Consequently, Labour's decision to make an early commitment not to increase taxes on middle income earners in the 1997 election campaign was actually quite wise and right. Middle income earners are one half of the basic electoral bloc Labour must hold in order to win. Proportionately, the middle has actually contributed too much, and the upper echelons of society too little, to the financing of redistribution in the British economy. Unfortunately, the commitment not to increase taxes on "Mondeo man" in 1997 was accompanied with no tax increases on the rich either. This is the greatest weakness of New Labour's economics.
As the richest in our society have been paying less in tax they have simultaneously been benefiting from unearned income. Fifteen years after the Conservatives came to power, wages and salaries had declined as a proportion of the British economy from 66 per cent to 62 per cent. That was equivalent to pounds 17.50 a week out of the pockets of every wage earner. The Tories' official theory was once spelt out to me by John Major in an exchange in the House of Commons while he was still Prime Minister: "We have at the moment perhaps the best environment for investment that we have had for very many years ... Since 1980 UK investment has grown quite substantially. In the present economic climate I would expect it to continue to do so."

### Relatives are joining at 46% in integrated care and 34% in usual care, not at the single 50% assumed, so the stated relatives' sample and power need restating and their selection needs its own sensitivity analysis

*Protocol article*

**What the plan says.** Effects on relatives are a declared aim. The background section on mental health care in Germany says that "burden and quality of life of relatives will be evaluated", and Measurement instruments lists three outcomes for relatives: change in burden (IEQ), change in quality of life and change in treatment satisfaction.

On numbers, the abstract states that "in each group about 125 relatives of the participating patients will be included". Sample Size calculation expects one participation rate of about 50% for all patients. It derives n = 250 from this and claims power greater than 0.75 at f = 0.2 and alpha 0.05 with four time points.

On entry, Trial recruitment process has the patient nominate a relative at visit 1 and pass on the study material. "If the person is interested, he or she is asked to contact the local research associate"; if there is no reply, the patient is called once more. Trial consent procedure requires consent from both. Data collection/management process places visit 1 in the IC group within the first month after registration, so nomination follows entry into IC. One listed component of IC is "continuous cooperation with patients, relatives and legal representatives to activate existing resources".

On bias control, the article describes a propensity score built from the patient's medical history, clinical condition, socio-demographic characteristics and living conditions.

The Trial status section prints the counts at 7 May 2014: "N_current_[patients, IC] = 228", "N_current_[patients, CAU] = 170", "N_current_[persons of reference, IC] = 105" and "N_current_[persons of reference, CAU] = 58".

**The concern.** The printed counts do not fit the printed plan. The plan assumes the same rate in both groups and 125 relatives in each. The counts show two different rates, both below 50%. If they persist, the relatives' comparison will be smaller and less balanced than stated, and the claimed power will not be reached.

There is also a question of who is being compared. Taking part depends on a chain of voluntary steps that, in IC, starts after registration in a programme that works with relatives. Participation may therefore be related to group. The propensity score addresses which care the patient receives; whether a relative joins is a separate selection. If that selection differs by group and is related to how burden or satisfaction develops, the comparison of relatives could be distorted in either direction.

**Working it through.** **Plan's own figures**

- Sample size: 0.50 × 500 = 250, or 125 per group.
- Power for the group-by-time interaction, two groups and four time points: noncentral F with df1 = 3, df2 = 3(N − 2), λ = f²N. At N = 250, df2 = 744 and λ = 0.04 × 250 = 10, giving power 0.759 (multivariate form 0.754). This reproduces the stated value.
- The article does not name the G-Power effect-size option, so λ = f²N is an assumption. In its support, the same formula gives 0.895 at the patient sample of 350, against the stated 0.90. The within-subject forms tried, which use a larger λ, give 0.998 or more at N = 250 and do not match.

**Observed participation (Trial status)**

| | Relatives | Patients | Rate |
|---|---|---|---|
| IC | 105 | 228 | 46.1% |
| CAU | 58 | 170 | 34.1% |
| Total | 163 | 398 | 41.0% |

This boils down to the theory that high dividends paid to company shareholders lead to a dynamic economy, and we should therefore do everything to make it easy for firms to maximise their profits. But, despite giving companies every opportunity to do just that, the opposite happened. Dividend payments to shareholders quadrupled under Thatcher and Major, but investment fell by the equivalent of 3.9 per cent of the British national income - an amount in fact almost identical to the increase in shareholders' dividends during the same period. The consequence of these Tory policies is that we live in an under-taxed under-invested economy.